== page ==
At Kalido, our mission is to connect people with economic opportunities. Many of our features that achieve this are powered and enhanced using clever AI/machine learning algorithms. One of which is our skill matching technology. The skill matcher is sort of like a search engine for finding people based on skills. We allow people to describe the skills they have and the skills they need in whichever way they want and we use AI/machine learning to do the heavy lifting.
I am Bati, a senior data scientist working at Kalido and in this blog post I will try to explain why we use machine learning on this problem, how it works, and showcase some of its true power.
A programmer’s worst nightmare
Imagine for a minute that you are a software programmer and you are tasked with matching people. You have a bunch of people searching for certain terms on the one hand and a bunch of people offering their skills on the other. Your first idea might be to get people to select from a list of approved searches/skills.
When people search for a skill, you just need to see who has listed the same skill on their profile. Simple!
Then comes the real world destroying all your plans. People don’t tend to do well with this restricted sort of searching. For example, a lot of people don’t even know what android sdk is and just want to find someone to develop a mobile app. Some people might call it an app developer, others might say phone app developer or even android programmer.
So now you implement a free text field, users can enter their searches and skills by typing in whatever they want. You add some rules to do the matching, starting with the most obvious: if the search is the same as the skill, you say it’s a match. Next, you can maybe try to get rid of the problem of programmer vs developer by just replacing developer with programmer. You need even more variations on this: programming, development etc.
Once again, the real world strikes back. There is a difference between how technical people describe their skills vs how non-technical people might look for those skills. Say you want someone to build you a website, you might type in “creating websites” or even “website developer” to the search. Most people who might have that skill will likely list it in the form of other technical skills like: angular js, html, css etc. So now you add more rules and more rules as you discover these.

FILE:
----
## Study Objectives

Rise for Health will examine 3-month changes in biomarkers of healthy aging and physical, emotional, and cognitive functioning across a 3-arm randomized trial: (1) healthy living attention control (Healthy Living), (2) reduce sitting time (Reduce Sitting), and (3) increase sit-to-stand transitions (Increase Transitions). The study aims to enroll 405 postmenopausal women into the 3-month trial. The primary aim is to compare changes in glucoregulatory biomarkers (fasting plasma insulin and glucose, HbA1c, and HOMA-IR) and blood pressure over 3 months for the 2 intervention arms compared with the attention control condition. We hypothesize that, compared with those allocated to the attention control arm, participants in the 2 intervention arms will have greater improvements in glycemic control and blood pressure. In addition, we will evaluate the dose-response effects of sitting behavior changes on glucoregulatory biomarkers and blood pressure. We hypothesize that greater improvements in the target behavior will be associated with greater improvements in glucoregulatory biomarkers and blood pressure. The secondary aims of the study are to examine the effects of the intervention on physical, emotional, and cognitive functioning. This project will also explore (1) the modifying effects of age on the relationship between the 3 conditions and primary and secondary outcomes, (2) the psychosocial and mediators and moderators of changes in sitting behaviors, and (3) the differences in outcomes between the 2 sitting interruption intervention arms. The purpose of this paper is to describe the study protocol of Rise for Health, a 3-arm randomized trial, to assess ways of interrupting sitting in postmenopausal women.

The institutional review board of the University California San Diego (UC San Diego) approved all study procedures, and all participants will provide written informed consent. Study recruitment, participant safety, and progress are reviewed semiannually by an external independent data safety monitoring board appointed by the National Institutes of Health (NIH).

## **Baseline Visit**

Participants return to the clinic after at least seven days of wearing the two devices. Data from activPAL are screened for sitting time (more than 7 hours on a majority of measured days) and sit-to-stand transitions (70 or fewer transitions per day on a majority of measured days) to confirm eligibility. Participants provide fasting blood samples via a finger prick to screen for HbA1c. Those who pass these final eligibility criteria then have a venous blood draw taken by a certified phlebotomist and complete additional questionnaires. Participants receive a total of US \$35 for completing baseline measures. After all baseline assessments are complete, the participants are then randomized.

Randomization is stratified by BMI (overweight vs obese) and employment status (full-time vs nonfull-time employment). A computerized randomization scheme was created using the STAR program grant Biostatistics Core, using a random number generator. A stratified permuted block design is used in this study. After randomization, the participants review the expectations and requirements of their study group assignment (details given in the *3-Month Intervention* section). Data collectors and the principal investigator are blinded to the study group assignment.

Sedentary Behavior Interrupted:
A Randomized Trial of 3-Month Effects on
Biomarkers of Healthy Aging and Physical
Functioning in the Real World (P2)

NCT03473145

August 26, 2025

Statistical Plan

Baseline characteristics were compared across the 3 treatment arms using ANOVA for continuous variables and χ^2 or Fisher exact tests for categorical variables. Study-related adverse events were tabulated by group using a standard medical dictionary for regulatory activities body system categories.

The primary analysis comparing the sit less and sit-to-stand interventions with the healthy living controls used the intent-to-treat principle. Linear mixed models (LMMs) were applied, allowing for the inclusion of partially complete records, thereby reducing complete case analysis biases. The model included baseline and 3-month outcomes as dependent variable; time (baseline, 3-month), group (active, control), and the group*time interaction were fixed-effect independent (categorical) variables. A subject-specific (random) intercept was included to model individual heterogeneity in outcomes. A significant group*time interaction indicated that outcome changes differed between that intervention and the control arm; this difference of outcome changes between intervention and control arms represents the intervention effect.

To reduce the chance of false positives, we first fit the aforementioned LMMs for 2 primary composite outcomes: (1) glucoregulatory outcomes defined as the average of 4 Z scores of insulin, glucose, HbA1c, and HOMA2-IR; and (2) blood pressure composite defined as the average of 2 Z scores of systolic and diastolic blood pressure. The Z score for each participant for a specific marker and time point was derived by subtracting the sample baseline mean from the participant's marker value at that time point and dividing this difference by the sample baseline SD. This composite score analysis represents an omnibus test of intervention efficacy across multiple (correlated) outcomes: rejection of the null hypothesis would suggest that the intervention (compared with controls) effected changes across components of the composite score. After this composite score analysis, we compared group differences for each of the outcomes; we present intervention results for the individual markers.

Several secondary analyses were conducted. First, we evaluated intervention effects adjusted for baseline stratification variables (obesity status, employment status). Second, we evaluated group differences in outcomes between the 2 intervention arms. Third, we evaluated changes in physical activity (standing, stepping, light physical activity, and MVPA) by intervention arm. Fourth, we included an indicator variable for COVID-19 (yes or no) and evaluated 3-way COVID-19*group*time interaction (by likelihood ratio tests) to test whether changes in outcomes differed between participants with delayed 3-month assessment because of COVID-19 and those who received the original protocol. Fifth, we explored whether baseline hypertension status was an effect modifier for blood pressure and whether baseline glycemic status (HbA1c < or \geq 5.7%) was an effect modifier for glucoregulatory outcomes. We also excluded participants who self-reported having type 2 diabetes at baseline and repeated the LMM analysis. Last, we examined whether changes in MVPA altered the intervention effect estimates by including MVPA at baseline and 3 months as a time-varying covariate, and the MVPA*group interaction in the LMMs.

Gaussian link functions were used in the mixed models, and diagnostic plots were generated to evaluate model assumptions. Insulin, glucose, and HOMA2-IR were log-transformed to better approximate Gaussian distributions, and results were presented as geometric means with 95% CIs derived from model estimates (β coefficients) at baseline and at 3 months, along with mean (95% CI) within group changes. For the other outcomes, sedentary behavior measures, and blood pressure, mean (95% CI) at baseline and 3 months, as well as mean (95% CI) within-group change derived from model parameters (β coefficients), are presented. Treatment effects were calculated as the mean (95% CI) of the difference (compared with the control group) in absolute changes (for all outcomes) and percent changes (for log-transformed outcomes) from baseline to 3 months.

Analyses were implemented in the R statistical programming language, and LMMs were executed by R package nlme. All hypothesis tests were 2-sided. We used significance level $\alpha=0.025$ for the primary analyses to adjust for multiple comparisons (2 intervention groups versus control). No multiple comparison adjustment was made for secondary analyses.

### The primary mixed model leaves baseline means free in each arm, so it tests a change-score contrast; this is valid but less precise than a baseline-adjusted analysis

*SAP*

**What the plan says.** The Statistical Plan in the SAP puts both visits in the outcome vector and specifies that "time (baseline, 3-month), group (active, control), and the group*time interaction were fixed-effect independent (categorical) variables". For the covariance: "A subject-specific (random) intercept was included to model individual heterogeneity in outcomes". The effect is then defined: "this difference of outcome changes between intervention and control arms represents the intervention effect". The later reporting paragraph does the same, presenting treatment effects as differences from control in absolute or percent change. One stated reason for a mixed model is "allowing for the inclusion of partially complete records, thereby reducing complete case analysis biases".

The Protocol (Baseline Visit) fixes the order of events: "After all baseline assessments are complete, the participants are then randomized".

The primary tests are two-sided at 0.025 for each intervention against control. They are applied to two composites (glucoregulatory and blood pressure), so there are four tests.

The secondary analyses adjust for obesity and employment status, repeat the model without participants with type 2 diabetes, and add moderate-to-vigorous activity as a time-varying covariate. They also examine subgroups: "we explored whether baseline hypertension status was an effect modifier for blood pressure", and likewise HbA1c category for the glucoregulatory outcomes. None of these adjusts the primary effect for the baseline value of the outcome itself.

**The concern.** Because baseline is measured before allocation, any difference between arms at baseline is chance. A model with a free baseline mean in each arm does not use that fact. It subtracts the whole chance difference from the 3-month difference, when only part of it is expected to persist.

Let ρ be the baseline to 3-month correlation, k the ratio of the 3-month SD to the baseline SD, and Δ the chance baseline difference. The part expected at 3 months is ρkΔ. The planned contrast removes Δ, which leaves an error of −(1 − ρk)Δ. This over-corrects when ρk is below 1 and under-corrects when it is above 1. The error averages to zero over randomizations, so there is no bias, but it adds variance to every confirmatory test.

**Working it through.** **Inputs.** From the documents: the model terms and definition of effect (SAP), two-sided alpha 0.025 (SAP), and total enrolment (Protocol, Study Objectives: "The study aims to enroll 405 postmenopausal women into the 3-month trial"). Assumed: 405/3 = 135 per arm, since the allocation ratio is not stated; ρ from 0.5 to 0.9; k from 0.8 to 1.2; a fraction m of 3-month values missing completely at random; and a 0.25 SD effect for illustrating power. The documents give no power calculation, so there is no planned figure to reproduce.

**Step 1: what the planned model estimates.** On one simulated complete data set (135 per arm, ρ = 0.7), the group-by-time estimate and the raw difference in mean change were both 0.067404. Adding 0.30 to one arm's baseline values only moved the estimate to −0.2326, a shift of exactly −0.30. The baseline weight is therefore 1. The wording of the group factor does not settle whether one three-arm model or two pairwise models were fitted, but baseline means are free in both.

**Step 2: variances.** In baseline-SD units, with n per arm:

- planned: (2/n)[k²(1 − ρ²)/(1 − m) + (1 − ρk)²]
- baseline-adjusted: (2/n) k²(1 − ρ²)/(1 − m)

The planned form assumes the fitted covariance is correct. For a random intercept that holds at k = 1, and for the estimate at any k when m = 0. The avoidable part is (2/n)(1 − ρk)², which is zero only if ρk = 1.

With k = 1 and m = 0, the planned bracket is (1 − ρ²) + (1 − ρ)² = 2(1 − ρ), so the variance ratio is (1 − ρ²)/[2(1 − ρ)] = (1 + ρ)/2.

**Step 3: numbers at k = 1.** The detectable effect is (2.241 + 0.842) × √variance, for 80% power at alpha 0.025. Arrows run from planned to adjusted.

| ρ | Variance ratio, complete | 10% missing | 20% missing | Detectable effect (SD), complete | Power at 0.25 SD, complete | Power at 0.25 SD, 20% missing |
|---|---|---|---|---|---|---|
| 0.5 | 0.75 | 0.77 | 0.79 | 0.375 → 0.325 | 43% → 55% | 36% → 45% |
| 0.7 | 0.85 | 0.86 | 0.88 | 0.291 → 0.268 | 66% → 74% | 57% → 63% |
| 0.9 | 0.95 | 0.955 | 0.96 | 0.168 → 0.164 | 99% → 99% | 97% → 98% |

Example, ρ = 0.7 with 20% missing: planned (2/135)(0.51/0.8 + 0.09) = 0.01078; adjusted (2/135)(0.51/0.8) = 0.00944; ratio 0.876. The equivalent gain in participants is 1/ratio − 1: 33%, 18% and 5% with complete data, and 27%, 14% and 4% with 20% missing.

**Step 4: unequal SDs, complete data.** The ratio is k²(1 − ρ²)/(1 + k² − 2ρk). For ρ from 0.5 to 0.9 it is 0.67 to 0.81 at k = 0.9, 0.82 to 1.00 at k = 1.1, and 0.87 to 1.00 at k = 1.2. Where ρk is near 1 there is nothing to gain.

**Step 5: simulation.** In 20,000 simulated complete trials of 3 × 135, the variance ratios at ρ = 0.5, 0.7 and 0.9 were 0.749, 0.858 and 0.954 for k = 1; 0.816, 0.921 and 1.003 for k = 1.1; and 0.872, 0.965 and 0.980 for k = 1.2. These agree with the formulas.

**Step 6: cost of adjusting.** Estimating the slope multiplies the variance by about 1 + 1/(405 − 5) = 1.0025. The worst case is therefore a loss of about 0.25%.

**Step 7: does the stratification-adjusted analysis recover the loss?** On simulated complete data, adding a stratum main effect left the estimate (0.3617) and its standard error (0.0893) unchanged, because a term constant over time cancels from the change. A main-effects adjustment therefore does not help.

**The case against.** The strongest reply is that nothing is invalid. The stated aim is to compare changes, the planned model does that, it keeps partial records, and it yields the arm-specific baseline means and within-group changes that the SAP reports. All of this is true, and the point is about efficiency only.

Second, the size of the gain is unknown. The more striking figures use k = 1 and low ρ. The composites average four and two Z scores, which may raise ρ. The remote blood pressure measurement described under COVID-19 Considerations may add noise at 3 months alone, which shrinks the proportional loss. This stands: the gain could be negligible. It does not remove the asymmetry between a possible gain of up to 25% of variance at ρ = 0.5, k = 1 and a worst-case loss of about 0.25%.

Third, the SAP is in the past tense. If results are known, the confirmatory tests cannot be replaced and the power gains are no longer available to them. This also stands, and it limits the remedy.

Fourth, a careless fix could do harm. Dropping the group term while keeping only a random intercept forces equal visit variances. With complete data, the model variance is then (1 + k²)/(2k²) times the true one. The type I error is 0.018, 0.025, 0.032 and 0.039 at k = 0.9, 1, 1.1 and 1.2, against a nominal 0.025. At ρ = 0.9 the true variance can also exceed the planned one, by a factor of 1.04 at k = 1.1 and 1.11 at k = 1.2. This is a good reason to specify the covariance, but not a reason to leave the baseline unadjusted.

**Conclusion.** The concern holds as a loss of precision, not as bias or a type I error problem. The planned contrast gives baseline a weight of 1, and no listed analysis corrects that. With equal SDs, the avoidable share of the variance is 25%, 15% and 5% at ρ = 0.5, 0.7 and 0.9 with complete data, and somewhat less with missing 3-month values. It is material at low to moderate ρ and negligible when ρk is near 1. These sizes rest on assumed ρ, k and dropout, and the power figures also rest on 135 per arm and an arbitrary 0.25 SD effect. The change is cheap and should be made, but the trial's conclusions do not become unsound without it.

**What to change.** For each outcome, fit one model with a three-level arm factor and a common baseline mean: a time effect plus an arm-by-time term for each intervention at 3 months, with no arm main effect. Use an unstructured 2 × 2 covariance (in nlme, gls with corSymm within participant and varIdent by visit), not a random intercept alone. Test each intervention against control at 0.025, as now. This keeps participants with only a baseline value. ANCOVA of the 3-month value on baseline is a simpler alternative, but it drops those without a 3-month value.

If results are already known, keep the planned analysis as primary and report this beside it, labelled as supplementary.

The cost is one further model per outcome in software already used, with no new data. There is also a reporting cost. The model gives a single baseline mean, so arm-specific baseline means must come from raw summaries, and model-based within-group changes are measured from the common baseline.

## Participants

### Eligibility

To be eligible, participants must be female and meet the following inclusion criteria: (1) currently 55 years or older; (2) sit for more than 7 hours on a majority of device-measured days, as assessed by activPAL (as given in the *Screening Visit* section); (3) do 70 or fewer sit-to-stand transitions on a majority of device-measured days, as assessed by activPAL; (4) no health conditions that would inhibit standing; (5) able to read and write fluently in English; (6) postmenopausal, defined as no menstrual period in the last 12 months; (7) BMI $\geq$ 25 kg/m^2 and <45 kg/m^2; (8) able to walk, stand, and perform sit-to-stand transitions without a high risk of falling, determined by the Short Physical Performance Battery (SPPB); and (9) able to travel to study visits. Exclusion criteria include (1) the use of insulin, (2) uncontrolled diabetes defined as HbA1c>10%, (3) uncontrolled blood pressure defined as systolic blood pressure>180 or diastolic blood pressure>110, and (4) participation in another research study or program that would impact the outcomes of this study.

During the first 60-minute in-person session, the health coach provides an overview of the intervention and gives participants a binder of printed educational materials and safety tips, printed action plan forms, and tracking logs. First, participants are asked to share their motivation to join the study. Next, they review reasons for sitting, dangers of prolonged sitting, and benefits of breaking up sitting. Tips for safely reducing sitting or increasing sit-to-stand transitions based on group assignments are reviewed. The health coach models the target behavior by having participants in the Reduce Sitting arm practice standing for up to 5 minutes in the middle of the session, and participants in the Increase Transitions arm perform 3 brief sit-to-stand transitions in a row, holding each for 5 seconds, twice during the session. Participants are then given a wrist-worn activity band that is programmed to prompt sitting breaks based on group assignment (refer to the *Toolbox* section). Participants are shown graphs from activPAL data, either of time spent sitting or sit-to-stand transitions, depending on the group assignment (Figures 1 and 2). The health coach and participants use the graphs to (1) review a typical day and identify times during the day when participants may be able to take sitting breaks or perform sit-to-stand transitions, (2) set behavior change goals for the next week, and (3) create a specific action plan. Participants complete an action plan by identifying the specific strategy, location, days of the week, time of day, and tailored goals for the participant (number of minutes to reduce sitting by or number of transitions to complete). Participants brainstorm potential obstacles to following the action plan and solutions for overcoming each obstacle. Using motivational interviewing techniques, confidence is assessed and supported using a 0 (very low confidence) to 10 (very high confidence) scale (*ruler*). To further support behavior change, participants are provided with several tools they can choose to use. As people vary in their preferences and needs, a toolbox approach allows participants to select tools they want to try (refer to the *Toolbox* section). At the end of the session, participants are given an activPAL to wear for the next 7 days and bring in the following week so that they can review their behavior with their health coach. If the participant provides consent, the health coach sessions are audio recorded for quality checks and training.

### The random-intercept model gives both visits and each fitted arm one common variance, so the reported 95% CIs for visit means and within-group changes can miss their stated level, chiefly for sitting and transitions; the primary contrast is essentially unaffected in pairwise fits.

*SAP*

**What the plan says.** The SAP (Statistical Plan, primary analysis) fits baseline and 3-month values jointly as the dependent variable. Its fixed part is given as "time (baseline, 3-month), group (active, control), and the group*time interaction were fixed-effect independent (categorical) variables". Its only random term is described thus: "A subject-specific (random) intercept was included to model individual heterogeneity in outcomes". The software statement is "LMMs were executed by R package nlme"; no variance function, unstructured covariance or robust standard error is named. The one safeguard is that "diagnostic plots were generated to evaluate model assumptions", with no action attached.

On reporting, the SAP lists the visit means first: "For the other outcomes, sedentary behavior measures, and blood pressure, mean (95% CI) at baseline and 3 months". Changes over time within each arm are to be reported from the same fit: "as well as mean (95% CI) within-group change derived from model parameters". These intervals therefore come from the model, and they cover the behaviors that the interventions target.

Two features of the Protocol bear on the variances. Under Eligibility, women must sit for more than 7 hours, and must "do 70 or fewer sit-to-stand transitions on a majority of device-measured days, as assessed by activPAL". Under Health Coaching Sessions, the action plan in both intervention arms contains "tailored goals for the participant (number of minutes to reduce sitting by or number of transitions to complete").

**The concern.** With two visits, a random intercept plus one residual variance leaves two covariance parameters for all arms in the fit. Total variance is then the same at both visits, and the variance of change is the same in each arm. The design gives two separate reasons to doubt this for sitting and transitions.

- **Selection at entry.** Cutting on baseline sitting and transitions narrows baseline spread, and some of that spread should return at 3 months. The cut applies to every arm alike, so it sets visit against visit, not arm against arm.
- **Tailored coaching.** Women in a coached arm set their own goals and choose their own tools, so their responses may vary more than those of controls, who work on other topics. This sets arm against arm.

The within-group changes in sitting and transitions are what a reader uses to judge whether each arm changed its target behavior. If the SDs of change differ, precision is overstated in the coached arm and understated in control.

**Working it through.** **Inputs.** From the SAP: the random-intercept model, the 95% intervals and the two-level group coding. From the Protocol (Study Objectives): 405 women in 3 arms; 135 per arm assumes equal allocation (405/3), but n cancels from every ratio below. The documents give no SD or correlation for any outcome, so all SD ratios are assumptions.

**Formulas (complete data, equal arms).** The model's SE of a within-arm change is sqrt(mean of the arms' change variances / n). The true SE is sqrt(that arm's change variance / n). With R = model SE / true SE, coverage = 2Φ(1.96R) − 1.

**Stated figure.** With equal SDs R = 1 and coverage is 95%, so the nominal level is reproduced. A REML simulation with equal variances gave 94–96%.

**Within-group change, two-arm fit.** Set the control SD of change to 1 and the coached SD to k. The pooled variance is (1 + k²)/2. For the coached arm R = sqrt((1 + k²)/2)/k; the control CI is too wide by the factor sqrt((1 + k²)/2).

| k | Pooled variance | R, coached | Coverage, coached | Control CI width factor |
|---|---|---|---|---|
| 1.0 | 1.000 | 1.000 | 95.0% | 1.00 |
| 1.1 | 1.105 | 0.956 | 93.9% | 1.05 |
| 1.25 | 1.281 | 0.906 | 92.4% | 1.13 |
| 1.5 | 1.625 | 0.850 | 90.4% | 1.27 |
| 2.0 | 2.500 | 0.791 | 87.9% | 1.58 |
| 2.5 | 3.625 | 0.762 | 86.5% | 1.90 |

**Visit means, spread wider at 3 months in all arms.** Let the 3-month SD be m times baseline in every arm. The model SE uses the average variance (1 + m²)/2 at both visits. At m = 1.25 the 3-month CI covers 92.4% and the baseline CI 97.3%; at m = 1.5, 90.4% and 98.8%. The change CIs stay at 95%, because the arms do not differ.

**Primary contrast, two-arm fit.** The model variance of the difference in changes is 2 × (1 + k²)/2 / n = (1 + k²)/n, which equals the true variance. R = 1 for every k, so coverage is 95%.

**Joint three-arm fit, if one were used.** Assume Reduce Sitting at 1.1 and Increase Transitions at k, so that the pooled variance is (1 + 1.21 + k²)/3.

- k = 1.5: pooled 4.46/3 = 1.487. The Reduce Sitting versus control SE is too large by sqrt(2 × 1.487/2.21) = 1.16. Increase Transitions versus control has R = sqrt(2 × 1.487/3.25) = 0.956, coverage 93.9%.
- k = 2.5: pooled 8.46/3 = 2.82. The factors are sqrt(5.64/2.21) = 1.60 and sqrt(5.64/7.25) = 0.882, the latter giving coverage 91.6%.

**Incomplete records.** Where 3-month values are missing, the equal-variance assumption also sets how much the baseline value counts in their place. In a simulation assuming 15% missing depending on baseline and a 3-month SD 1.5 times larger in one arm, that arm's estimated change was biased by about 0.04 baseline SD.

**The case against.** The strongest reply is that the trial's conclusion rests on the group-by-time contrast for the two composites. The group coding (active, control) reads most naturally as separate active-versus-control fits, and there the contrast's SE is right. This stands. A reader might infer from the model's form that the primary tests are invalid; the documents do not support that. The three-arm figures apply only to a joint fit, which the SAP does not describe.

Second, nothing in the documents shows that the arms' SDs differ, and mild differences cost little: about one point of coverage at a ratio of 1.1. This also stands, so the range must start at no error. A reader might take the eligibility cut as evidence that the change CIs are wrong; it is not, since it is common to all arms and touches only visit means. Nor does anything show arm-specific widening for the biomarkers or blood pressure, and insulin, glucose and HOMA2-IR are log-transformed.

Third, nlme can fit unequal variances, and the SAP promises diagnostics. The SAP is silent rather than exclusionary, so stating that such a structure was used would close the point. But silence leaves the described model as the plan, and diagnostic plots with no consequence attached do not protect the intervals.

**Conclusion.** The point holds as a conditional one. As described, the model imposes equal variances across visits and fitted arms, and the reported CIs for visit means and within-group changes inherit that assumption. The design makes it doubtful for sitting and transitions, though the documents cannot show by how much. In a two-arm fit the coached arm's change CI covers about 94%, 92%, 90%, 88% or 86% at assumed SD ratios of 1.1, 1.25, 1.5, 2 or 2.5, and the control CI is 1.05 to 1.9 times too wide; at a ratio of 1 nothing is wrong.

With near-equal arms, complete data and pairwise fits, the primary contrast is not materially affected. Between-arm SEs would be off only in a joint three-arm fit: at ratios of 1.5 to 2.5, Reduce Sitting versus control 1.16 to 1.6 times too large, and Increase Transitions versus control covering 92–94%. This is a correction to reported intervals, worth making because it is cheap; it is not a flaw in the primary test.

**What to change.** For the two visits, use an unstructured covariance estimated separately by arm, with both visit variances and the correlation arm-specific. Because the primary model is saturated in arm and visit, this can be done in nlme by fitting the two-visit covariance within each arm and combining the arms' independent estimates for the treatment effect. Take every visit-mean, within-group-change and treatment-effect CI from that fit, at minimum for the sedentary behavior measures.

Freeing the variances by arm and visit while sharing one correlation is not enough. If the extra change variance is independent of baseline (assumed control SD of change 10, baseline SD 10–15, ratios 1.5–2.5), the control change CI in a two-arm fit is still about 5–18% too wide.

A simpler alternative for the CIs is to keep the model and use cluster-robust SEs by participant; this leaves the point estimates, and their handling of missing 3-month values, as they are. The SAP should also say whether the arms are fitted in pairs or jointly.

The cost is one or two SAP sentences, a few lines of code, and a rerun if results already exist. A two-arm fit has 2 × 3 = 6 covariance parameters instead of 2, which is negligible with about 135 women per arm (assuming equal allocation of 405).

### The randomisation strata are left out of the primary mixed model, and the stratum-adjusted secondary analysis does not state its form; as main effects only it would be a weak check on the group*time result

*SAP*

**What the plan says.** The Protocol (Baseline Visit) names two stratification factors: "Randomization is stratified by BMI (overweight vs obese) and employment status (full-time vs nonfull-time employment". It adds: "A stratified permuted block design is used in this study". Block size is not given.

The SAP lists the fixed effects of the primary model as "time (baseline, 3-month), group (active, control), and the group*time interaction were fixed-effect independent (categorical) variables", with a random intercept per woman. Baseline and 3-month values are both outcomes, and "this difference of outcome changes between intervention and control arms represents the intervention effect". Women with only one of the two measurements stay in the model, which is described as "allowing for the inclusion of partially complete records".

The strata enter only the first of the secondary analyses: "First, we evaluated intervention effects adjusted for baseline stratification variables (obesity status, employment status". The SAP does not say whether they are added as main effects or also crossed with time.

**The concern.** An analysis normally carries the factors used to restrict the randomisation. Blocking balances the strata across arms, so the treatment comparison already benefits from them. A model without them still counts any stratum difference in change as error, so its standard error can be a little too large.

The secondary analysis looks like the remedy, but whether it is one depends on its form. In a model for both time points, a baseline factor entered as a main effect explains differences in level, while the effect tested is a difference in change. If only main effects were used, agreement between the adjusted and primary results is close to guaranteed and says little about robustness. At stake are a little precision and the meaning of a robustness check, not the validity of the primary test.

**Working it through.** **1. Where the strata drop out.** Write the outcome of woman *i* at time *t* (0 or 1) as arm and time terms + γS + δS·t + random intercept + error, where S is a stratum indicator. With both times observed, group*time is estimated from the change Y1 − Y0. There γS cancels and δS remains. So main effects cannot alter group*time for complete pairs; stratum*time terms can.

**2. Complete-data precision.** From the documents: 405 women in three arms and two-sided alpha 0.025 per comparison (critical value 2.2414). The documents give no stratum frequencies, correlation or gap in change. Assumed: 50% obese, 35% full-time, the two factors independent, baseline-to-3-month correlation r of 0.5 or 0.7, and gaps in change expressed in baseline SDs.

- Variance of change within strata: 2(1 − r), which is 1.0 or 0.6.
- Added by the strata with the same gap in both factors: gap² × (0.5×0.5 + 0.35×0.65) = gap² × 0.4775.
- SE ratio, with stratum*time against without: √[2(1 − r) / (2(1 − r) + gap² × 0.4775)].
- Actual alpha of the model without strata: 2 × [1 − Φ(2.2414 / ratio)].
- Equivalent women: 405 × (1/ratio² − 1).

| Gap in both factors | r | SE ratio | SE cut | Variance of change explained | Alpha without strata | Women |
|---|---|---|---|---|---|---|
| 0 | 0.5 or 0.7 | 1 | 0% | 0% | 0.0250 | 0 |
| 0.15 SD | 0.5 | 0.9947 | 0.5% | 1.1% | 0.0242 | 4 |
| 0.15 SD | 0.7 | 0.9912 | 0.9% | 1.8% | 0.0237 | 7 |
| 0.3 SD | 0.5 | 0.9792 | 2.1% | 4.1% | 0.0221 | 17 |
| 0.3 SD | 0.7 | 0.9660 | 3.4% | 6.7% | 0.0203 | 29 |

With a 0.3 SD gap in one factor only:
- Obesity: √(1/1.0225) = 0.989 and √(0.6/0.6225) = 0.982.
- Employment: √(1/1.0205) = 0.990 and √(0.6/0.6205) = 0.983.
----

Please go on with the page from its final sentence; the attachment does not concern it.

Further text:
There are more rules to come: similar skills are often described in different ways: java developer, java programmer, full-stack java, java SE 6. So you add substring searching: look for java in the skill if it’s present in the search. After all this, you notice some odd results like a search for java developer matching java coffee beans. So you add more rules to prevent these.
Congratulations, you have made it to programmers’ hell. You will end up with a file with thousands and thousands of rules, which nobody will really know exactly what they are, two hundred thousand lines of code most of which is filled with if statements and a constant source of new things you didn’t initially capture coming up.
Enter machine learning
All that effort in building a rule-based system won’t even net you a good system. In our experience, machine learning models far outperform the rules-based ones. The reason for that is rule-based methods work well on the data that is seen, but there is always oversight on unseen/new data.
The way ML models work in this problem is in two steps:
- Teach the ML model about context. It needs to know that angular js, html, css are all website development tools.
- Use examples you find in the dataset to “fine-tune” the model from step 1) and evaluate its performance.
At a very high level, machine learning models learn by ingesting data. You give it some input data and a target that you want it to predict and from examples where you give it all the data, it trains itself to predict that target. When you want to use the model, you only need to give it the input data and it will spit out target predictions.
For 1) the ML model learns about context by training on a very large database of Wikipedia entries. Going across each sentence in each wiki article, you can leave out some of the words and get the model to try and predict the missing words. This makes the model learn about context. For example, the Wikipedia article about AngularJS starts with:
The magic of machine learning
The reason that ML is so hyped at the moment is because it really is amazing. Here are some examples from our own database. Below I put some of the examples for searching for a “dog walker” and we got:
You can see the model captures all the little variations very well.
There is a huge variety of machine learning models that operate on text data and none of the models are perfect. At Kalido, we strive to improve our models as much as we can. This is a very complex and hard problem in which we are constantly working our magic to advance. Improving our models and our feature set, we are able to deliver more economic opportunities to users, communities, and enterprises. Our machine learning based approach has been key to our success in doing so.